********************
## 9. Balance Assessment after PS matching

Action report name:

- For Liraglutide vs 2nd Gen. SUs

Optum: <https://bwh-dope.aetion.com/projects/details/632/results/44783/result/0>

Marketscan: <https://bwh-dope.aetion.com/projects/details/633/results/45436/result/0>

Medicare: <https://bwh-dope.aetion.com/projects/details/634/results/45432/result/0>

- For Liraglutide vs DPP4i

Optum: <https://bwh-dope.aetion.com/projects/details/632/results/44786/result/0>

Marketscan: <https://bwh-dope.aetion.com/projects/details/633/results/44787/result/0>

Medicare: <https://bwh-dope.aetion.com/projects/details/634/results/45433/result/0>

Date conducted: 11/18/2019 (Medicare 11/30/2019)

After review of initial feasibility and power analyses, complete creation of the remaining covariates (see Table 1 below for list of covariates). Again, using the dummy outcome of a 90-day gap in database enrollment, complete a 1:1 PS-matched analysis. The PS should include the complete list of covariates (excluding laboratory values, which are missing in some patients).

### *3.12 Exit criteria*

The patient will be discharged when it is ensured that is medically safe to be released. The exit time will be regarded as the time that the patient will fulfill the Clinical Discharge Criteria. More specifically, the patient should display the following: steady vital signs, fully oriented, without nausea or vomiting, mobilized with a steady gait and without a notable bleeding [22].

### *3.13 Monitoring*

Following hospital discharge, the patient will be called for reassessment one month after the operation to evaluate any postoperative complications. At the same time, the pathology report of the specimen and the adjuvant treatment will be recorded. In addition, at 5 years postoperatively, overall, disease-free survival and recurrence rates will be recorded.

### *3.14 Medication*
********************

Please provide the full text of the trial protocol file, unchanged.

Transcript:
## 9. Balance Assessment after PS matching

Action report name:

- For Liraglutide vs 2nd Gen. SUs

Optum: <https://bwh-dope.aetion.com/projects/details/632/results/44783/result/0>

Marketscan: <https://bwh-dope.aetion.com/projects/details/633/results/45436/result/0>

Medicare: <https://bwh-dope.aetion.com/projects/details/634/results/45432/result/0>

- For Liraglutide vs DPP4i

Optum: <https://bwh-dope.aetion.com/projects/details/632/results/44786/result/0>

Marketscan: <https://bwh-dope.aetion.com/projects/details/633/results/44787/result/0>

Medicare: <https://bwh-dope.aetion.com/projects/details/634/results/45433/result/0>

Date conducted: 11/18/2019 (Medicare 11/30/2019)

After review of initial feasibility and power analyses, complete creation of the remaining covariates (see Table 1 below for list of covariates). Again, using the dummy outcome of a 90-day gap in database enrollment, complete a 1:1 PS-matched analysis. The PS should include the complete list of covariates (excluding laboratory values, which are missing in some patients).

### *3.12 Exit criteria*

The patient will be discharged when it is ensured that is medically safe to be released. The exit time will be regarded as the time that the patient will fulfill the Clinical Discharge Criteria. More specifically, the patient should display the following: steady vital signs, fully oriented, without nausea or vomiting, mobilized with a steady gait and without a notable bleeding [22].

### *3.13 Monitoring*

Following hospital discharge, the patient will be called for reassessment one month after the operation to evaluate any postoperative complications. At the same time, the pathology report of the specimen and the adjuvant treatment will be recorded. In addition, at 5 years postoperatively, overall, disease-free survival and recurrence rates will be recorded.

### *3.14 Medication*